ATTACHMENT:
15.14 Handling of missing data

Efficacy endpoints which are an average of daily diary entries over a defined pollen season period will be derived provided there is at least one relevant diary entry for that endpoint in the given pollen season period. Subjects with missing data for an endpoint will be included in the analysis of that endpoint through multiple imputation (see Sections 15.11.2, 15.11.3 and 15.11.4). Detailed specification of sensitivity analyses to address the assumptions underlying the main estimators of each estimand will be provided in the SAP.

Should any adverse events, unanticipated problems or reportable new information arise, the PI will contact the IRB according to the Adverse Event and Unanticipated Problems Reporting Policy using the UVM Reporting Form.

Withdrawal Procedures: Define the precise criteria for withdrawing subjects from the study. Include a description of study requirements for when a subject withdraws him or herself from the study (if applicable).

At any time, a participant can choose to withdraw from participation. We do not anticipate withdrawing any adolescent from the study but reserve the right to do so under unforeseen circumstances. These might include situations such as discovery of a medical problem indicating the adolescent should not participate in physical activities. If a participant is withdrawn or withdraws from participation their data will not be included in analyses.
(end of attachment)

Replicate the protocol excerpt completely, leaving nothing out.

15.14 Handling of missing data

Efficacy endpoints which are an average of daily diary entries over a defined pollen season period will be derived provided there is at least one relevant diary entry for that endpoint in the given pollen season period. Subjects with missing data for an endpoint will be included in the analysis of that endpoint through multiple imputation (see Sections 15.11.2, 15.11.3 and 15.11.4). Detailed specification of sensitivity analyses to address the assumptions underlying the main estimators of each estimand will be provided in the SAP.

Should any adverse events, unanticipated problems or reportable new information arise, the PI will contact the IRB according to the Adverse Event and Unanticipated Problems Reporting Policy using the UVM Reporting Form.

Withdrawal Procedures: Define the precise criteria for withdrawing subjects from the study. Include a description of study requirements for when a subject withdraws him or herself from the study (if applicable).

At any time, a participant can choose to withdraw from participation. We do not anticipate withdrawing any adolescent from the study but reserve the right to do so under unforeseen circumstances. These might include situations such as discovery of a medical problem indicating the adolescent should not participate in physical activities. If a participant is withdrawn or withdraws from participation their data will not be included in analyses.